We agree. Well done, coaches Pagano and Arians, staff and players.
Colts provide a real Hoosier inspiration
Next season could be amazing.
EDITORIAL: Renewing a local library commitment
The patient, persistent entreaties from library fans in West Terre Haute have paid off.
MS TAKES: We’re not only ones ready for springtime
During the most recent of our numerous descents into polar temperatures, I was astounded to see a dozen or more robins up to their ankles in snow. They were fluffed out to about twice their normal size. I suppose that was an effort to provide a bit of feathered insulation against the cold.
Readers’ Forum: March 11, 2014
• Meat-free path to the fountain of youth
• Faulty point?
EDITORIAL: Warm thoughts on cool days (Part I of III)
Something good’s brewing
Y we can’t take it for granted
FLASHPOINT: Where Congress falls short, and where it doesn’t
At a public gathering the other day, someone asked me how I’d sum up my views on Congress. It was a good question because it forced me to step back from worrying about the current politics of Capitol Hill and take a longer view.
READERS' FORUM: March 10, 2014
• Our government’s heart and soul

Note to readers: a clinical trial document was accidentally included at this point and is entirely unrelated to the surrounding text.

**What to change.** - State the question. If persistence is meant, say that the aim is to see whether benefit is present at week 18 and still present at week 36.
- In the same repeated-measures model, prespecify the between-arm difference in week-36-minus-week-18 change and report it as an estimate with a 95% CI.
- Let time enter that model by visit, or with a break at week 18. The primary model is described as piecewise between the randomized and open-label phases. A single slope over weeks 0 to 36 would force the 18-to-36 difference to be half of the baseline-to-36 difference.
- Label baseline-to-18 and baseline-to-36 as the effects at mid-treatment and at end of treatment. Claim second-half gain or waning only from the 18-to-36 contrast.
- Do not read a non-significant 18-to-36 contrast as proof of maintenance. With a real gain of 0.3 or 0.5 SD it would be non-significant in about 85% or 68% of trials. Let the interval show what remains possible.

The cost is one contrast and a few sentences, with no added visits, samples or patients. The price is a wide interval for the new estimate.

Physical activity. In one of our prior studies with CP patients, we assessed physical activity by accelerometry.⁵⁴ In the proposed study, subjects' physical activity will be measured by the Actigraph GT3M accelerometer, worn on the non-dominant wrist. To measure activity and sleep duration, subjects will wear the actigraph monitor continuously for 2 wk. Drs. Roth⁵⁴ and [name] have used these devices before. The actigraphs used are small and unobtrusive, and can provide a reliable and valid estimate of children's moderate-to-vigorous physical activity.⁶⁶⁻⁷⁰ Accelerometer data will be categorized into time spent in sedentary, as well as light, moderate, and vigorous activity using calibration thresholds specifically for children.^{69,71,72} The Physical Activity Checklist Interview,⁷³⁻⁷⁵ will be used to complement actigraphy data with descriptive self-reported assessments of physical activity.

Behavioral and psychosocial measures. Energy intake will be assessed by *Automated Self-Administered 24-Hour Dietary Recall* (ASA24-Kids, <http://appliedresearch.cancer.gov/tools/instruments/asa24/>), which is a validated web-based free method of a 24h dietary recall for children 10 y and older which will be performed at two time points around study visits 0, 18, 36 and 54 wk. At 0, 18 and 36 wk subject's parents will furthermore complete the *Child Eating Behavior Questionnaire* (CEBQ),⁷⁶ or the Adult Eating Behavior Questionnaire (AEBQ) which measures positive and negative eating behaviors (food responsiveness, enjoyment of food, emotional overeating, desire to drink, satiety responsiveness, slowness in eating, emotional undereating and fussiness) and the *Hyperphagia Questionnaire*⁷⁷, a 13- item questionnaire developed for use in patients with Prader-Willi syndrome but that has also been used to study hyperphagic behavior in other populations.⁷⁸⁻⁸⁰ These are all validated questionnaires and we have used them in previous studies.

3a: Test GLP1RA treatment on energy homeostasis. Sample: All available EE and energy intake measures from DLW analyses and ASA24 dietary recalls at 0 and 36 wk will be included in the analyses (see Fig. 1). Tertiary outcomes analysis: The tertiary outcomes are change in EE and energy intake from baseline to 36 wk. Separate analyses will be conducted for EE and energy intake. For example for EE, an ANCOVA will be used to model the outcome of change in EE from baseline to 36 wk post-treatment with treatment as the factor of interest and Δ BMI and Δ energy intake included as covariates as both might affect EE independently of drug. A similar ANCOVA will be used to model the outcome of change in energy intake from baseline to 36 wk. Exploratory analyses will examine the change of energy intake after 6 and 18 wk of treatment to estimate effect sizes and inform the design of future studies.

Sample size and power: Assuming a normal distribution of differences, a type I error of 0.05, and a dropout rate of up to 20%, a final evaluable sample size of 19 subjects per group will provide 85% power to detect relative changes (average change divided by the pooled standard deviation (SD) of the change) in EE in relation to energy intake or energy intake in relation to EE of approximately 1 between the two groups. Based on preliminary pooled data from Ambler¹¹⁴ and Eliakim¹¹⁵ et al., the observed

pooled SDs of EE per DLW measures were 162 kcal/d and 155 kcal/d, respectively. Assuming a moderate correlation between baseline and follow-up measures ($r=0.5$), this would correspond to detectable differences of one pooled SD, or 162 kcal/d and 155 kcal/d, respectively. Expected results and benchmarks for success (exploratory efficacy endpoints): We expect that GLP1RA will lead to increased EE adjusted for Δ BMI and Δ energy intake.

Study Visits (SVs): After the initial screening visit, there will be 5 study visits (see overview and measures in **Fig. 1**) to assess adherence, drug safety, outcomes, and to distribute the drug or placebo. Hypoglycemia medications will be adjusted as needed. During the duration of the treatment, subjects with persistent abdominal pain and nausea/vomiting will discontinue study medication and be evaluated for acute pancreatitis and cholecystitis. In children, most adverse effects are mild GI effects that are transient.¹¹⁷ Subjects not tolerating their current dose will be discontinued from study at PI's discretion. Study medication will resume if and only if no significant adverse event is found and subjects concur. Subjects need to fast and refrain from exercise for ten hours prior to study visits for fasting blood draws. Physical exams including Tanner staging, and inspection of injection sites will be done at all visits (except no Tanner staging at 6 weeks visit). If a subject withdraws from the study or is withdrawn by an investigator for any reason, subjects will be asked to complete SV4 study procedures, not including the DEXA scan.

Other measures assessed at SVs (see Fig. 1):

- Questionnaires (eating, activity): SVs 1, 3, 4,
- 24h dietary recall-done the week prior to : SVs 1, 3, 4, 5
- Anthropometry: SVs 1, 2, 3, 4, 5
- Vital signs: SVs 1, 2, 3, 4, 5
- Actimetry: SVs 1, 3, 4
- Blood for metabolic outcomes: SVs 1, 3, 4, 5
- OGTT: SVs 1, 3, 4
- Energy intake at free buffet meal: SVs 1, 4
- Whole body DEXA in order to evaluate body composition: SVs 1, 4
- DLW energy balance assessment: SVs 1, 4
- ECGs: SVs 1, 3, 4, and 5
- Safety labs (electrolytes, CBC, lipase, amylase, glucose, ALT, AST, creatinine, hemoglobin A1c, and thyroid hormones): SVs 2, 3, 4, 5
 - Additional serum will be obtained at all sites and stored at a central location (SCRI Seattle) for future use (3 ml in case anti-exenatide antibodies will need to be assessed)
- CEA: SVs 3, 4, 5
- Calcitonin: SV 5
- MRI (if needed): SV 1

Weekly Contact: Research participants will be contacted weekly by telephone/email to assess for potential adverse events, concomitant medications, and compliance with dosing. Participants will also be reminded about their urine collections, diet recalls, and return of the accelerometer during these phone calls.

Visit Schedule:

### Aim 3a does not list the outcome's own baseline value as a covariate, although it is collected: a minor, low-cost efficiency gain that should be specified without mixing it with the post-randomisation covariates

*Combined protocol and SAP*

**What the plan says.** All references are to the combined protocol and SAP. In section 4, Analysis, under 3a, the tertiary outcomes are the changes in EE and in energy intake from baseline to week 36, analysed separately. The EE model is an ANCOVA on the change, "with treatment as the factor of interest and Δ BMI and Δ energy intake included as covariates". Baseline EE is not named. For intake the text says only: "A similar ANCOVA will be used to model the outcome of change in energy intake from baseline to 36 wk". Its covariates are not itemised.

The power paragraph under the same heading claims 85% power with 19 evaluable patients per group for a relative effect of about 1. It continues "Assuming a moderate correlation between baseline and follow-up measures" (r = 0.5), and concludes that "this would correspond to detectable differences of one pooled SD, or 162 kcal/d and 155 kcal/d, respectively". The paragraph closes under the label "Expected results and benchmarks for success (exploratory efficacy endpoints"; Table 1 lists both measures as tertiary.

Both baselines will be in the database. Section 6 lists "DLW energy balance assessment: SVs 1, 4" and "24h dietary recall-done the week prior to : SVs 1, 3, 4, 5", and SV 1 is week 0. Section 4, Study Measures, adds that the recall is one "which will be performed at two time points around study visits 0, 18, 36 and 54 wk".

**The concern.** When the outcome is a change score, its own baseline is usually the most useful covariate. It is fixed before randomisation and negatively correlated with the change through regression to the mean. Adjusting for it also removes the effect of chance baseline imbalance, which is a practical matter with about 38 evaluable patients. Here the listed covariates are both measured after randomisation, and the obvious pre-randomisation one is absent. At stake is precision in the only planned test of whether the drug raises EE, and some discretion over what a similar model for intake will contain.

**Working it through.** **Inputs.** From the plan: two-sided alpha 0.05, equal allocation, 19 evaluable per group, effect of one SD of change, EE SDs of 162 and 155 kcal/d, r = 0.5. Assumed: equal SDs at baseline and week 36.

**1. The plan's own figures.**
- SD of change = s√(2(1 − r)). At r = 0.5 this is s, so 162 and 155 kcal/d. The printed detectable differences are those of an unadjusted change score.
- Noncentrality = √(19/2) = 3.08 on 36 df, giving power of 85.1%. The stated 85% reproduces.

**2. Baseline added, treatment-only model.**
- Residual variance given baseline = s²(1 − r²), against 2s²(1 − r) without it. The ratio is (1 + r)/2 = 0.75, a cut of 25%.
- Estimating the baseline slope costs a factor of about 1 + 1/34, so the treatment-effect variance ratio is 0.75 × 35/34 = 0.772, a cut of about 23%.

• A plea for more give and take
MARK BENNETT: New public-access point begins quest to create more spots to experience river
Fairness holds no power over the Wabash River.
EDITORIAL: Ads on the sides of school buses? What have we come to?
Ads on the sides of school buses do not constitute a sign of the apocalypse. Western civilization will survive.
Flashpoint: President should stop Medicare Advantage cuts
Virtually all elected officials — Republicans and Democrats — share the goal of increasing access to affordable health insurance and helping families receive the best coverage to meet their specific needs.
Readers’ Forum: March 9, 2014
Mardi Gras great event for Swope
EPA regs will cause energy bills to soar
Please pray for Ukraine innocents
Sinful thinking on road to hell
Liberty — or licentiousness
People will not always agree
Botched chance at leadership
RONN MOTT: Radio now a long lost love
I fell in love with radio when I was 16, just a few short weeks before my 17th birthday. The man who did the deed and hired me was Adlai Ferguson.
EDITORIAL: Noteworthy in the news
Welcome to girls teams, fans
You can say that again
Reader Poll results
EDITORIAL: What do Sony cutbacks mean?
It is easy to understand why shivers run down local people’s spines whenever rumors hit the streets about Sony DADC’s plant on Terre Haute’s east side. With more than 1,400 people currently employed in Sony’s production and distribution facilities, the community has grown somewhat dependent on the economic stability Sony provides.
- Readers’ Forum: March 7, 2014
RONN MOTT: Knicks
The big noise in the NBA is whether Carmelo Anthony will stay with the New York Knicks or go elsewhere.